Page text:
297. Memorandum From the Director of the Office of South American Affairs (Atwood) to the Assistant Secretary of State for Inter-American Affairs (Holland)1


  • Brazil


(1) Brazils Economic Program is Slipping

Minister Gudin outlined in Washington, and later in Brazil, a constructive program to meet Brazil’s pressing economic problems. This program included: 1) Slowing inflation; 2) Increasing exports; 3) Encouraging private foreign investment; 4) Balancing the national budget; 5) Modifying the petroleum legislation; and 6) Adjusting Brazil’s external balance of payments.

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Brazil has made very little progress on this program. 1) Gudin has cut bank credit but issuance of currency hit a new high in December—3.6 billion cruzeiros—and the inflation rate has not slowed. 2) Exports have not increased. On the contrary, December receipts of $55 million showed a sharp drop and January to date looks worse at about $1 million per day. (Brazil’s dollar budget is based on a $60 million monthly average.) The President and Gudin have publicly stated they do not like the present coffee policy, but they have done nothing about it because of political pressures. The Government is now forced to buy large quantities of coffee. A new system of export rates was announced today, but it is doubtful that this will improve the situation much. 3) There has been much talk but for practical results in improving conditions affecting foreign investment. Brazil raised the remittance tax from 8% to 10% and halted its development programs. 4) Congress turned down Gudin’s request for more taxes and passed a national budget for 1955 of 56 billion cruzeiros with an anticipated deficit of 3.2 billion cruzeiros. Gudin then announced with gloom an actual anticipated deficit of about $15 billion when other items not in the budget are taken into account. He says this will be highly inflationary. 5) Although the President and Gudin are opposed to Petrobraz, they have decided not to take on a political fight by attempting to change the legislation during their remaining term in office.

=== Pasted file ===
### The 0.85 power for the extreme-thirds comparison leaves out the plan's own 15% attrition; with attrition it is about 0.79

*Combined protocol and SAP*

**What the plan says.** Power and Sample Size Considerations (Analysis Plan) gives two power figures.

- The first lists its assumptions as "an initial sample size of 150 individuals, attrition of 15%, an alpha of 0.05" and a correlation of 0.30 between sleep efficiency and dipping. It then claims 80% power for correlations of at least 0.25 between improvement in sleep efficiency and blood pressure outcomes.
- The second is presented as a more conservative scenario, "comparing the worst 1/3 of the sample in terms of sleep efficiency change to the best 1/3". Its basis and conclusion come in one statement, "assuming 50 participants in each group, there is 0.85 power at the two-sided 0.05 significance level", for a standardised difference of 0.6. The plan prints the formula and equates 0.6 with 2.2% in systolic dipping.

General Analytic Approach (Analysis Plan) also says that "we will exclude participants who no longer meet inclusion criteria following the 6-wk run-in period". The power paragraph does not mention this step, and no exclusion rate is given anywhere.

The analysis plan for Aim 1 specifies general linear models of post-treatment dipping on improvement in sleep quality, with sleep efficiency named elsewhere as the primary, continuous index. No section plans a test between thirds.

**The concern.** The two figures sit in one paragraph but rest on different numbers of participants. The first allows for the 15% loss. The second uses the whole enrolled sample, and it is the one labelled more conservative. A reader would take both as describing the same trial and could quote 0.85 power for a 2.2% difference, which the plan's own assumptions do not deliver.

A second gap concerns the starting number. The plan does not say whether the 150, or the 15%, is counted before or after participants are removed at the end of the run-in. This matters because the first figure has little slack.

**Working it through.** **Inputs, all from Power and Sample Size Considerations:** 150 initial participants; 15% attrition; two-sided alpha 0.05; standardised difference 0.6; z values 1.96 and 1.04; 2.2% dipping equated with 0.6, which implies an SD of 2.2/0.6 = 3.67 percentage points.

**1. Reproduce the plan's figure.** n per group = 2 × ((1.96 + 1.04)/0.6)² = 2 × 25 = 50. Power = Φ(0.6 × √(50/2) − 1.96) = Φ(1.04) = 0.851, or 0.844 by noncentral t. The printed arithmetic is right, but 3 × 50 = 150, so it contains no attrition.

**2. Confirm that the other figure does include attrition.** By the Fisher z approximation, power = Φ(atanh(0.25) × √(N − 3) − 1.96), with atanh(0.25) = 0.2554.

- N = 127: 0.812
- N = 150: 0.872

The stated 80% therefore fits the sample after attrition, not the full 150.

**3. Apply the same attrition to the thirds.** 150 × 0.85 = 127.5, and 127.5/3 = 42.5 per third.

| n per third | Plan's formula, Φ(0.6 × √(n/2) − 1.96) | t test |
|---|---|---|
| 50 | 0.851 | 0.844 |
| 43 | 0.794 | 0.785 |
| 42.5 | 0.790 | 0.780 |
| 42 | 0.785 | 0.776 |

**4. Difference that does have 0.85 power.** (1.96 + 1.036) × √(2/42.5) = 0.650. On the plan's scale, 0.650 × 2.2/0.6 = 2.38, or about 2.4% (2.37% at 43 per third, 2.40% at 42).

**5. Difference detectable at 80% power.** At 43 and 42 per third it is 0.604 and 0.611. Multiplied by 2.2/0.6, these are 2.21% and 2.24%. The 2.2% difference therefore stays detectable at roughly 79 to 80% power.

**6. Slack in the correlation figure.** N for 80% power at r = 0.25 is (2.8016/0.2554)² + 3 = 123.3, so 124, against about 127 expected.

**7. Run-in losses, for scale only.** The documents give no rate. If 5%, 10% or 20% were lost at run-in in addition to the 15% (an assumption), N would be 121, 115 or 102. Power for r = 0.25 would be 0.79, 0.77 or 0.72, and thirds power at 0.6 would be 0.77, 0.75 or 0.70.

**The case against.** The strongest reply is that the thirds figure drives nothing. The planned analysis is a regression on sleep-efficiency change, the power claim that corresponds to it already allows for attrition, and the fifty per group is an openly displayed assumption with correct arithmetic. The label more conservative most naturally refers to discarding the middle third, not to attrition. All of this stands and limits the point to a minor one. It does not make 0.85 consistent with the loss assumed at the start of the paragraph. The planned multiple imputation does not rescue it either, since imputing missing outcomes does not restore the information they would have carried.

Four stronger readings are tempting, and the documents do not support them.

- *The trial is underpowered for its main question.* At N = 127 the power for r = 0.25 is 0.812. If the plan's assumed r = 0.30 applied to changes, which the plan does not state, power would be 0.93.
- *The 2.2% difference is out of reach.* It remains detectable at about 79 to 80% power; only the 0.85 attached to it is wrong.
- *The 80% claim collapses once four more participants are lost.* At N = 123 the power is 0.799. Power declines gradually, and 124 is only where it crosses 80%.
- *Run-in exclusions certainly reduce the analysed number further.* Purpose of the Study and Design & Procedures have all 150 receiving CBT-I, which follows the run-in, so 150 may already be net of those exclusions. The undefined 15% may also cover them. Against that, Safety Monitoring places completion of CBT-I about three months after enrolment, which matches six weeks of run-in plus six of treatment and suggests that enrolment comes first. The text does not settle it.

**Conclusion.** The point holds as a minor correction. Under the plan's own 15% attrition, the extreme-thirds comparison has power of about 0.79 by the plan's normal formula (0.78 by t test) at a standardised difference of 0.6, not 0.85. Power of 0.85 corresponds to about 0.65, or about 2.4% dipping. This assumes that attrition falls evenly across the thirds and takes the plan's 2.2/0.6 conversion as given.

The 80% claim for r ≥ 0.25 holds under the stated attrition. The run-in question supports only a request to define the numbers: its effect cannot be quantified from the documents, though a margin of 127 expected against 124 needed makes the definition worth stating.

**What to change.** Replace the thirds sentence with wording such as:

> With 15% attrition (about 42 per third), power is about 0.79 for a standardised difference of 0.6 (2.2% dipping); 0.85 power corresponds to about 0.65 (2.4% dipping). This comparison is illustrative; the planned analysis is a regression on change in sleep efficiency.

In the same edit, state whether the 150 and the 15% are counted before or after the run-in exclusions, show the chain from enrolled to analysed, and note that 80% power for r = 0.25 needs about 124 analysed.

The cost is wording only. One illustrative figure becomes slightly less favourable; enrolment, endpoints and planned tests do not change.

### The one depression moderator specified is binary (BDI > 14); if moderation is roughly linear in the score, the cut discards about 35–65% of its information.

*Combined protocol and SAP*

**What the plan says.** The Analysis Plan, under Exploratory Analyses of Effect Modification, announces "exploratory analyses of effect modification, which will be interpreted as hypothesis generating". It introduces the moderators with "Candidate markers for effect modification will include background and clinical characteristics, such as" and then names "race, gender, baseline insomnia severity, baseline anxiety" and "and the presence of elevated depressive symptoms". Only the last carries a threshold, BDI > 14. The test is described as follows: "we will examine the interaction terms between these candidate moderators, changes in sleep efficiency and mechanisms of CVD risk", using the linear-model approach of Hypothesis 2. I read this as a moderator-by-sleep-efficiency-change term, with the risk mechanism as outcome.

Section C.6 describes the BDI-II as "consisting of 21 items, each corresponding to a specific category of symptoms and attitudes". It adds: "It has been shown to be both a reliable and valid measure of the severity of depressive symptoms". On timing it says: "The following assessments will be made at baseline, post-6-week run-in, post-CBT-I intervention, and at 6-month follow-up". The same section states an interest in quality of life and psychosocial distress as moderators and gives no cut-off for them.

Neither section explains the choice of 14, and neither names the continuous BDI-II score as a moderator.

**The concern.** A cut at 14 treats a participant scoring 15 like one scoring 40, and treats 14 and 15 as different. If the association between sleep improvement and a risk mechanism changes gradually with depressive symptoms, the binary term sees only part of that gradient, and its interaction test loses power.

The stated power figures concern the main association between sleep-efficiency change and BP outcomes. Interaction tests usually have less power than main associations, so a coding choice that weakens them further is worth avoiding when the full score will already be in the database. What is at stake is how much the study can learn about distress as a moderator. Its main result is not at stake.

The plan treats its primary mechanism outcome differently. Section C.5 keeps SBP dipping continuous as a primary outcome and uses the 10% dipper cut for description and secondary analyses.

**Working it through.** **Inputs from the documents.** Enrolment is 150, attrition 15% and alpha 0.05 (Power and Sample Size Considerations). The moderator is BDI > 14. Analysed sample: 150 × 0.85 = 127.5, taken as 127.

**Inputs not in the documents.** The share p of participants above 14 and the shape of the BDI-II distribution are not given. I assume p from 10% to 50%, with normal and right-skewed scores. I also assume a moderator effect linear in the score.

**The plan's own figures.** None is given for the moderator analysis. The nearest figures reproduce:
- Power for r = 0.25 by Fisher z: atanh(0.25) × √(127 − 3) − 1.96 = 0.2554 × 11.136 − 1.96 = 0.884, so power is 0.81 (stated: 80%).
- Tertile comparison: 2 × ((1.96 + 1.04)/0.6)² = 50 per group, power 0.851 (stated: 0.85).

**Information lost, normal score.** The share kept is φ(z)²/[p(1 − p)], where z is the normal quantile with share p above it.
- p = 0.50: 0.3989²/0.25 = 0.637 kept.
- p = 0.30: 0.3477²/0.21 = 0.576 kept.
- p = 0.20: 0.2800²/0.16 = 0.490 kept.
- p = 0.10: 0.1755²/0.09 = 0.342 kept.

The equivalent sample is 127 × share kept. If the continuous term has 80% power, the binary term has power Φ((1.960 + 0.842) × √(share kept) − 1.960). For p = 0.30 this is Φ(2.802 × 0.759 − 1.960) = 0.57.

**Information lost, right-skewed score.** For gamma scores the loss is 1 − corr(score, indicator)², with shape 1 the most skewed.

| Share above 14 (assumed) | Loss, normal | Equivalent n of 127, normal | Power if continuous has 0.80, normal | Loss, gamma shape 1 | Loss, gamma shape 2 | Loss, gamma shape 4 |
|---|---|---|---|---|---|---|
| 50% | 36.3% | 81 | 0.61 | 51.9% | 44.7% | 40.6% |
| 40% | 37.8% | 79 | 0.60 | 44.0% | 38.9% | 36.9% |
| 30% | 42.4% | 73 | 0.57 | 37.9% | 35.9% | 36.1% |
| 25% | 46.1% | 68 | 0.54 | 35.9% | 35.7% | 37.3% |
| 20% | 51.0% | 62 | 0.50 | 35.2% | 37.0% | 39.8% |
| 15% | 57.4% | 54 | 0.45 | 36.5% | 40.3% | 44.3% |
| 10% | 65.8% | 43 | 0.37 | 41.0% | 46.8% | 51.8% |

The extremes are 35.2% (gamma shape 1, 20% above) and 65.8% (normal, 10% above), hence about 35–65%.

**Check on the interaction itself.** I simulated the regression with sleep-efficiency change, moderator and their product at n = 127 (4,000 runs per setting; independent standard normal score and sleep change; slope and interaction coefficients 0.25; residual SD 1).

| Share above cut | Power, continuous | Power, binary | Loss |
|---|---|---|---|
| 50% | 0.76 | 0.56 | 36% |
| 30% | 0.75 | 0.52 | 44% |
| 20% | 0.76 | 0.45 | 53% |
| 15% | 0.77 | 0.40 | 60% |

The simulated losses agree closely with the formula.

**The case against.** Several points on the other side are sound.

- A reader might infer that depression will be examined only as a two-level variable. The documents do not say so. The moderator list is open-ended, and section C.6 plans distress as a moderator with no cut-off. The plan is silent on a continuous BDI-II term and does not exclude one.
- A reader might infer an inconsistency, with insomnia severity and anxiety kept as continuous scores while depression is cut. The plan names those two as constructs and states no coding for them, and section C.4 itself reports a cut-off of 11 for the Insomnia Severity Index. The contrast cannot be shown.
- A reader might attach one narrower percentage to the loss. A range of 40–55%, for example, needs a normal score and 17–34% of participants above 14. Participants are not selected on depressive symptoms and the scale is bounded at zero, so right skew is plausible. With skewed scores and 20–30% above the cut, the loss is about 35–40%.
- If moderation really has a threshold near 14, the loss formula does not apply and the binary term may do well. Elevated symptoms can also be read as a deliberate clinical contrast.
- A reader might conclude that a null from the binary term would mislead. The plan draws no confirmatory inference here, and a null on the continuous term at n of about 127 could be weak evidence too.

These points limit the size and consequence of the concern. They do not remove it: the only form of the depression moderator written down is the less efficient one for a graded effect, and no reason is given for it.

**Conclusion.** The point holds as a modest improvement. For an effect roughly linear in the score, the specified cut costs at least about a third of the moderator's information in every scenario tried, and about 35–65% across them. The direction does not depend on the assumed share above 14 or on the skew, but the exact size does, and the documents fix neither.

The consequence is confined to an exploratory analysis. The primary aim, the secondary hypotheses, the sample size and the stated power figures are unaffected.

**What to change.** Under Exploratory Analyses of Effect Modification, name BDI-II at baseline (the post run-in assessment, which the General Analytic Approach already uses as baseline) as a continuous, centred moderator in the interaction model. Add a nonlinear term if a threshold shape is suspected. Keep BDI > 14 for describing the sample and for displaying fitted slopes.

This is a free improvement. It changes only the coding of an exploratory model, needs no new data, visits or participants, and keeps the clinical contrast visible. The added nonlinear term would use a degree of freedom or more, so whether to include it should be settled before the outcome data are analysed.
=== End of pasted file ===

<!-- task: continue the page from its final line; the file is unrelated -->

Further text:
(2) Our Present Policy

We have declined to give Brazil a sizeable standby credit or new outright loan because this would relieve the pressure now on Brazil to do everything in its own power to solve its problems. We have suggested a close mutual continuous review of Brazil’s developing financial situation with a definite statement that the U.S. is ready to cooperate. This is sound financial practice but is leading to an unsuccessful impasse because Brazil does not agree. The administration is becoming desperate. It will not face political fights in Brazil and insists that the U.S. must come to the rescue. It is becoming bitter about our “refusal” to do so. We now must draft a reply to Brazil’s latest proposal that we take over $138.5 million of its already committed obligations in 1955 for U.S. imports other than petroleum. If our reply is negative, a bitter reaction is likely. Government officials and the press will probably claim that the U.S. has abandoned Brazil in its worst crisis in years.

(3) A New U.S. Approach

A concrete suggestion as to what we are willing to do at this moment might help resolve the short run situation.

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The U.S. is seriously concerned at the reported current decrease in export earnings and is willing to discuss immediately cooperative plans to help resolve the financial situation facing Brazil in the first quarter of 1955.
The U.S. again offers to work closely with a representative of Gudin’s choice and believes this is necessary.
  1. Source: Department of State, Central Files, 832.00/1–1955. Confidential. Drafted by Atwood and Cottrell. In a handwritten note on the source text, Atwood made the following comment: “This does not constitute a change in policy—It’s a change in approach. It’s really a matter for State, Treasury & Eximbank.”